Your Media, Ladies and Gentlemen

Honestly, how often does this sort of thing have to happen before reporters learn to scan websites a little closer?:

The Washington Post has erroneously reported that Sarah Palin, the former vice presidential candidate and former Fox News contributor, is joining the Qatari-owned news network Al Jazeera.

“Late last week Al Jazeera America announced the former vice-presidential candidate would be joining their news network,” the Post’s Suzi Parker writes today in a post on the She The People blog, titled “Sarah Palin’s plan to reach ‘millions of devoutly religious people’ through al-Jazeera.”

Parker calls this “a cautionary tale about what can happen when politics and celebrity meet.”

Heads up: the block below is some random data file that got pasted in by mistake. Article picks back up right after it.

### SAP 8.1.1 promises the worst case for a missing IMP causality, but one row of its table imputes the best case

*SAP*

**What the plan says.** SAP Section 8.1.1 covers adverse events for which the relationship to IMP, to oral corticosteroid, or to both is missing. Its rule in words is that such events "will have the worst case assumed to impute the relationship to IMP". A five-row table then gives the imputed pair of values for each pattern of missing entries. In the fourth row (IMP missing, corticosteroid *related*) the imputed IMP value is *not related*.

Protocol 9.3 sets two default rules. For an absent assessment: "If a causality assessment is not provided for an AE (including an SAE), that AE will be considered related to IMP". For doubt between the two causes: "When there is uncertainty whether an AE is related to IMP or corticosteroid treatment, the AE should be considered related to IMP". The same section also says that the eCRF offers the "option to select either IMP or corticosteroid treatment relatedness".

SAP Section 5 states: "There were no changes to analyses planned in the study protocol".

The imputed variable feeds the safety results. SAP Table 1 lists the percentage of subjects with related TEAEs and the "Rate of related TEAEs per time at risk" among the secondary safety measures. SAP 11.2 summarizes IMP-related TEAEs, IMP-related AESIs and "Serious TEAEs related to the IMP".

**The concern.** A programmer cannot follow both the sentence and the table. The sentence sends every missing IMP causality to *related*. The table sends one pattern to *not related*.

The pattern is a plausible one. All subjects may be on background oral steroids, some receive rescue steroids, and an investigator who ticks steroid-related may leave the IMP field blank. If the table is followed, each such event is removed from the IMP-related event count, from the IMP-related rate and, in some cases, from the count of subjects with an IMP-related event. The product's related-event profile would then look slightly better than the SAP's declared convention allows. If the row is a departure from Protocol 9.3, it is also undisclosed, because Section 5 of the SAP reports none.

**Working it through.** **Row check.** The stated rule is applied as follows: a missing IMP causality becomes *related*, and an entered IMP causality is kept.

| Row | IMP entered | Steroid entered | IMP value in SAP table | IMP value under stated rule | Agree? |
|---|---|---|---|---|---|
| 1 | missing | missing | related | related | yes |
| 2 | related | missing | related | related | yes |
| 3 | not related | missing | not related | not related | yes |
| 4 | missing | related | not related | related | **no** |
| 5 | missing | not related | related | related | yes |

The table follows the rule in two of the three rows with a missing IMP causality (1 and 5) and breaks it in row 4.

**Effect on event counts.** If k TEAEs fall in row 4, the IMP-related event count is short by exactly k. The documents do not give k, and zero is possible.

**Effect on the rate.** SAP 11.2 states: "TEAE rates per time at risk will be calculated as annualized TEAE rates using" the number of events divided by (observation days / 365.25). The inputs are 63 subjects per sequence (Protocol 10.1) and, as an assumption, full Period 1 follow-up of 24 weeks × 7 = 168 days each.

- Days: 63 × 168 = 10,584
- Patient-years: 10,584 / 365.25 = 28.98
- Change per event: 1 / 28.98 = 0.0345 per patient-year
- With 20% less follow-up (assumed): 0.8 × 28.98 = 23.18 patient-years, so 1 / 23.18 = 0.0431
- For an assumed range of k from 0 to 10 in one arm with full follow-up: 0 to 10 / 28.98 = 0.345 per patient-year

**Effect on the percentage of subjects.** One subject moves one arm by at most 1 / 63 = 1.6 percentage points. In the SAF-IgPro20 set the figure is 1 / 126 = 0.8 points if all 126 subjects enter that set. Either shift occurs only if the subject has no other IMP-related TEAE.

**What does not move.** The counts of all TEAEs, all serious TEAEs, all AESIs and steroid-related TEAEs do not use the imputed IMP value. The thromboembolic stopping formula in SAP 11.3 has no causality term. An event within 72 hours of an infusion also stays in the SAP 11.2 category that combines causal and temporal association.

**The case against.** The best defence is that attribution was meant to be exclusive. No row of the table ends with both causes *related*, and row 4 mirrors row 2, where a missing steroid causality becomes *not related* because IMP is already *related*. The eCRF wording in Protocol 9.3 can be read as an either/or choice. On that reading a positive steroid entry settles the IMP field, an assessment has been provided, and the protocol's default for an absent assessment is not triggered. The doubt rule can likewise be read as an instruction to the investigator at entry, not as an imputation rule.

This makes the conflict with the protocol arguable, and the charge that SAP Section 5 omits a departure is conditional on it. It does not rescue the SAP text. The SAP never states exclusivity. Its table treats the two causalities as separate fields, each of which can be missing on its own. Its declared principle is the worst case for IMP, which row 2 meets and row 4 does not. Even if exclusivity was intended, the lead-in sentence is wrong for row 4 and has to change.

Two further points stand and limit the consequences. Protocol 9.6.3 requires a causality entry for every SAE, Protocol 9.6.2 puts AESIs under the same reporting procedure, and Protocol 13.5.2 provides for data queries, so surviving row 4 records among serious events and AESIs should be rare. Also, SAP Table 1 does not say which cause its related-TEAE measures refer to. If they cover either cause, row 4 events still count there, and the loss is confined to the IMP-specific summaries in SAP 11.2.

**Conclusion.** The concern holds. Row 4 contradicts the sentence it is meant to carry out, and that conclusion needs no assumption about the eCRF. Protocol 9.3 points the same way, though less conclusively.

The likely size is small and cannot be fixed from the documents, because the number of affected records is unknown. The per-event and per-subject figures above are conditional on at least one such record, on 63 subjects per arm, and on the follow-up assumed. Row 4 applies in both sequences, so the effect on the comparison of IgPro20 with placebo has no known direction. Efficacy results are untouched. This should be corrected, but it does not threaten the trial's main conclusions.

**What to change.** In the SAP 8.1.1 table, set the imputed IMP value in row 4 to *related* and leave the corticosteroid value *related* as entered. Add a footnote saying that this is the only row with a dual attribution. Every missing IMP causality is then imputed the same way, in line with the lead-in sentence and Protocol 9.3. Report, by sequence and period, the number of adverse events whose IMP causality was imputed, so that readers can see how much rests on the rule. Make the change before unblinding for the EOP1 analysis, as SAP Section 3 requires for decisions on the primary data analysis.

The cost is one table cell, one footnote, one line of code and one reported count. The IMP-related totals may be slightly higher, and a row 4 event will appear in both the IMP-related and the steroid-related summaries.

But Parker’s report is a cautionary tale about what can happen when writers cite satirical websites, such as The Daily Currant.

You may recall that Rachel Maddow made a similar mistake when she credulously cited a satirical website as calling on Palin to lead the charge for advocating an American invasion of Egypt

I’m not sure which is the more alarming trend: that even the most outlandish claims don’t seem to merit fact-checking scrutiny or that the scrutiny seems to vary depending on who the subject of the piece is.

  1. Whiskey Sam

    There is no scrutiny.  Everyone is so quick to be first, or to rush to push any item that promotes their agenda that they’re not bothering to check the veracity at all.  One site publishes an unsourced rumor (true or not, and sometimes even deliberately fake), and an hour later half the blogs and news sites are all running with it like a legit story all circularly referring to each other as their source.  It’s not just the Left doing this either.  Are we losing the ability to think critically as a society?  

  2. Pseudodionysius

    For entertainment, plant a story that Sarah Palin has the inside track to become the first female Pope.